Monday, August 15, 2016

Another comment on the newly adopted amendment to Model Rule 8.4

A few days ago I wrote about my concern that the newly adopted amendment to Model Rule 8.4 can be used to impose sanctions for what is otherwise protected speech under the Constitution.  You can read my comment here.

Today I saw a column in the Wasington Post by Professor Eugene Volokh (UCLA) in which he expands on the same theme.  You can read the full column here, but here are some of the key points:
"... say that some lawyers put on a Continuing Legal Education event that included a debate on same-sex marriage, or on whether there should be limits on immigration from Muslim countries, or on whether people should be allowed to use the bathrooms that correspond to their gender identity rather than their biological sex. In the process, unsurprisingly, the debater on one side said something that was critical of gays, Muslims or transgender people. If the rule is adopted, the debater could well be disciplined by the state bar . . ."

. . . .

"Or say that you’re at a lawyer social activity, such as a local bar dinner, and say that you get into a discussion with people around the table about such matters — Islam, evangelical Christianity, black-on-black crime, illegal immigration, differences between the sexes, same-sex marriage, restrictions on the use of bathrooms, the alleged misdeeds of the 1 percent, the cultural causes of poverty in many households, and so on. One of the people is offended and files a bar complaint.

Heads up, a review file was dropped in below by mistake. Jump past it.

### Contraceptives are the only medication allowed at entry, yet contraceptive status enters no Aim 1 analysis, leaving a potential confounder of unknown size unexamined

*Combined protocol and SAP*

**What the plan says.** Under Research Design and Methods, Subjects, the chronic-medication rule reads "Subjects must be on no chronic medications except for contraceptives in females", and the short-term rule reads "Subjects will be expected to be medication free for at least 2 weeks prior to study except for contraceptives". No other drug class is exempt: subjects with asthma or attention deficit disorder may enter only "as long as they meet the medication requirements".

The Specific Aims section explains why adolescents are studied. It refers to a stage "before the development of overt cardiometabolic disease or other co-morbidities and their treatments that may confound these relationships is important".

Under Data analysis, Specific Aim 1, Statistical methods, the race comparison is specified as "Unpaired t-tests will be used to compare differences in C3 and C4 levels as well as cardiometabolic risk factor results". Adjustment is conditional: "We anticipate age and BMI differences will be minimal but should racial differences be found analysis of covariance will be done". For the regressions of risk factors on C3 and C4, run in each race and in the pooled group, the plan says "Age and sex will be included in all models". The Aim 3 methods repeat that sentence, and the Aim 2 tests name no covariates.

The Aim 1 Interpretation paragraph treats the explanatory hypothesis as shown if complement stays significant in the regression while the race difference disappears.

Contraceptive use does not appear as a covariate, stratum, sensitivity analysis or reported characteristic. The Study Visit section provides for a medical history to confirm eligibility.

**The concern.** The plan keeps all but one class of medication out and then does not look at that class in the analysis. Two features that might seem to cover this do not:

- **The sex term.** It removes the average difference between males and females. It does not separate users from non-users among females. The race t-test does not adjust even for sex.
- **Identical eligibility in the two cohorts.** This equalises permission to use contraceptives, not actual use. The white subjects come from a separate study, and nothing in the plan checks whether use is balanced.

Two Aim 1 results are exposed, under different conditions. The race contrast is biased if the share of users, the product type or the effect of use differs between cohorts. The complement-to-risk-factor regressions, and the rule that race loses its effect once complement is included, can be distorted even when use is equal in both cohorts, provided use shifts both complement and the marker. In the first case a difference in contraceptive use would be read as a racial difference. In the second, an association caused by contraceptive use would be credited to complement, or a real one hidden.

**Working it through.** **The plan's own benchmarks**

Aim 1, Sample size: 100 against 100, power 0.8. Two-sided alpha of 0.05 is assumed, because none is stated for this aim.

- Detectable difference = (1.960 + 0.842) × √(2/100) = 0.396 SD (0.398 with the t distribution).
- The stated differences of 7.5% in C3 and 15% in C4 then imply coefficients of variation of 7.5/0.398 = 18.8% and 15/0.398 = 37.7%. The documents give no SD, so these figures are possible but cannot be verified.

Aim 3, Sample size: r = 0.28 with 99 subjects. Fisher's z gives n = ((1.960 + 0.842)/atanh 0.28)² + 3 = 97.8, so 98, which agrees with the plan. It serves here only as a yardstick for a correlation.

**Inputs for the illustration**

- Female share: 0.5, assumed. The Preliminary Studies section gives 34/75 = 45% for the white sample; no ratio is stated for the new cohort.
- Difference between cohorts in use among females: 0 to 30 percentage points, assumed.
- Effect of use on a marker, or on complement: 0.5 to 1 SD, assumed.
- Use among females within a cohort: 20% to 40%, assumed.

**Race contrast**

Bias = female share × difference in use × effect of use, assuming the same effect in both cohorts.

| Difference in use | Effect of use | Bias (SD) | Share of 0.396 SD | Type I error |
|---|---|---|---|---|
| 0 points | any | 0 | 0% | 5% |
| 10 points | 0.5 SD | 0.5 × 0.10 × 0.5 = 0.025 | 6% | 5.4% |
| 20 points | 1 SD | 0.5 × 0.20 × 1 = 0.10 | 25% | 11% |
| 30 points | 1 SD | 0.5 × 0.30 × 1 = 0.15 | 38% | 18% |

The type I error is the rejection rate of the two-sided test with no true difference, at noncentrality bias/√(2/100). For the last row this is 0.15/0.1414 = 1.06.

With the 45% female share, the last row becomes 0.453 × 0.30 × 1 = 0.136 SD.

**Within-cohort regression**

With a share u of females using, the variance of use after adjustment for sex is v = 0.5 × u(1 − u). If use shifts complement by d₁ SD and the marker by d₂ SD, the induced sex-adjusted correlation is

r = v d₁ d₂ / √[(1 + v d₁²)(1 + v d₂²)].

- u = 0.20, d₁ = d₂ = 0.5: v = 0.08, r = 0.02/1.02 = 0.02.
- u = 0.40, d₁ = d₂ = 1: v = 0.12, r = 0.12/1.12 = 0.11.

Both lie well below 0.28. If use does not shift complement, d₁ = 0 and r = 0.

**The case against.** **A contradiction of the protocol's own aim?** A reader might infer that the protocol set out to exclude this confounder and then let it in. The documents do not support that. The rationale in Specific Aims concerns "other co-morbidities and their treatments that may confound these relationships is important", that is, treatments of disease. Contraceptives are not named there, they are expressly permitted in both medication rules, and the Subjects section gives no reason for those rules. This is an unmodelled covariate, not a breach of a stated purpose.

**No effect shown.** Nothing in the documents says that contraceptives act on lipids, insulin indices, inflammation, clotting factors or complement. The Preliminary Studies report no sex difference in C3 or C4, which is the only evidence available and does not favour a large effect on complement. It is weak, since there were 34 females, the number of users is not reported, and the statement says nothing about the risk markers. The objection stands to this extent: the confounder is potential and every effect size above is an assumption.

Again, you’ve engaged in “verbal . . . conduct” that the bar may see as “manifest[ing] bias or prejudice” and thus as “harmful.” This was at a “social activit[y] in connection with the practice of law.” The state bar, if it adopts this rule, might thus discipline you for your “harassment.” And, of course, the speech restrictions are overtly viewpoint-based: If you express pro-equality viewpoints, you’re fine; if you express the contrary viewpoints, you’re risking disciplinary action.

. . . .

Many people pointed out possible problems with this proposed rule — yet the ABA adopted it with only minor changes that do nothing to limit the rule’s effect on speech. My inference is that the ABA wants to do exactly what the text calls for: limit lawyers’ expression of viewpoints that it disapproves of. . . .  [S]tate courts and state bars should resist the pressure to adopt [the new rule]."

Thanks to the Legal Ethics Forum for the link.

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